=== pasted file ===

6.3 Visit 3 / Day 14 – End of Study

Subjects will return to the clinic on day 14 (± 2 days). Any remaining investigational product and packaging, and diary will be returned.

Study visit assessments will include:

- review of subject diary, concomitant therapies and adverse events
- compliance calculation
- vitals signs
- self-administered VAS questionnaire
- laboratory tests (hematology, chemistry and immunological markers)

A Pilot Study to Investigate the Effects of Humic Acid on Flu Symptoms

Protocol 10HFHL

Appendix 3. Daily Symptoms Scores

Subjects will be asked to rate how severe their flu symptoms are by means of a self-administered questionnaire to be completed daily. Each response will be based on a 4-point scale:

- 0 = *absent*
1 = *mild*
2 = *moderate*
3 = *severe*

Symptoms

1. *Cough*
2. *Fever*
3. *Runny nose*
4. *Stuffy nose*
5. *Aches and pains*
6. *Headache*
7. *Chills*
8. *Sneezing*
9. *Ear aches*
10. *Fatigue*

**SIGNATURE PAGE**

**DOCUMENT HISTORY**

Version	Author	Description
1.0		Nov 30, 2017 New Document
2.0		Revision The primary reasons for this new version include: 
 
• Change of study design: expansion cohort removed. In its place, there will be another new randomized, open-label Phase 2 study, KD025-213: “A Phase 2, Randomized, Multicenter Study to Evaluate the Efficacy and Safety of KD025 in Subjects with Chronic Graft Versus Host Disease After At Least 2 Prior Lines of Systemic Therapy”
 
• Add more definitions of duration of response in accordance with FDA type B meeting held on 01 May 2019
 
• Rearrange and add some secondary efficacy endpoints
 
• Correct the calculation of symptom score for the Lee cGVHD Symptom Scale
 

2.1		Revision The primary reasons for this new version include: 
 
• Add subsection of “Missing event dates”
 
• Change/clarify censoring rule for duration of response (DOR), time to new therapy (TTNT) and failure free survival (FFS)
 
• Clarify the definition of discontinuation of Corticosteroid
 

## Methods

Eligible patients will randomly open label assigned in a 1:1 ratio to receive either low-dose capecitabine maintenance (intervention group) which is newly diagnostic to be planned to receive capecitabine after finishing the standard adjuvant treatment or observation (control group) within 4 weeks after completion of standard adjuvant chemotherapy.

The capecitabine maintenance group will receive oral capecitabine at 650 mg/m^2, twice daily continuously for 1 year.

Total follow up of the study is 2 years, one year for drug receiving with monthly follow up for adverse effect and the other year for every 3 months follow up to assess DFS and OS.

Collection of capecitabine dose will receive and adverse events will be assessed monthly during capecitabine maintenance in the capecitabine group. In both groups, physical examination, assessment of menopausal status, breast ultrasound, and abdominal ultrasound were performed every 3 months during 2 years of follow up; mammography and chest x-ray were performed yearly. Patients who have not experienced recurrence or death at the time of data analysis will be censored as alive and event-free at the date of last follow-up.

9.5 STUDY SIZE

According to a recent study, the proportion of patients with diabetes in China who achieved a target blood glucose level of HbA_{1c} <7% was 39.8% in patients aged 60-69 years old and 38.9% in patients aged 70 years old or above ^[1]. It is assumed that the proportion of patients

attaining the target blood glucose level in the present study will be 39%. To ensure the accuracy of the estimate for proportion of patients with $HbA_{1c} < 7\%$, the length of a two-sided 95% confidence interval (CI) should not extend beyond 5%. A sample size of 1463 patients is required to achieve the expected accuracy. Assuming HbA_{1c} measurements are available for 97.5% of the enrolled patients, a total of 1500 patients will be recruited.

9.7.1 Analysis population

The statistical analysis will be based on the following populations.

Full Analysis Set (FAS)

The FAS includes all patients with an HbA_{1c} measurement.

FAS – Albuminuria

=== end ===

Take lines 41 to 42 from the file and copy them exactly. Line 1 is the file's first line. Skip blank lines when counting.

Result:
## Methods

Eligible patients will randomly open label assigned in a 1:1 ratio to receive either low-dose capecitabine maintenance (intervention group) which is newly diagnostic to be planned to receive capecitabine after finishing the standard adjuvant treatment or observation (control group) within 4 weeks after completion of standard adjuvant chemotherapy.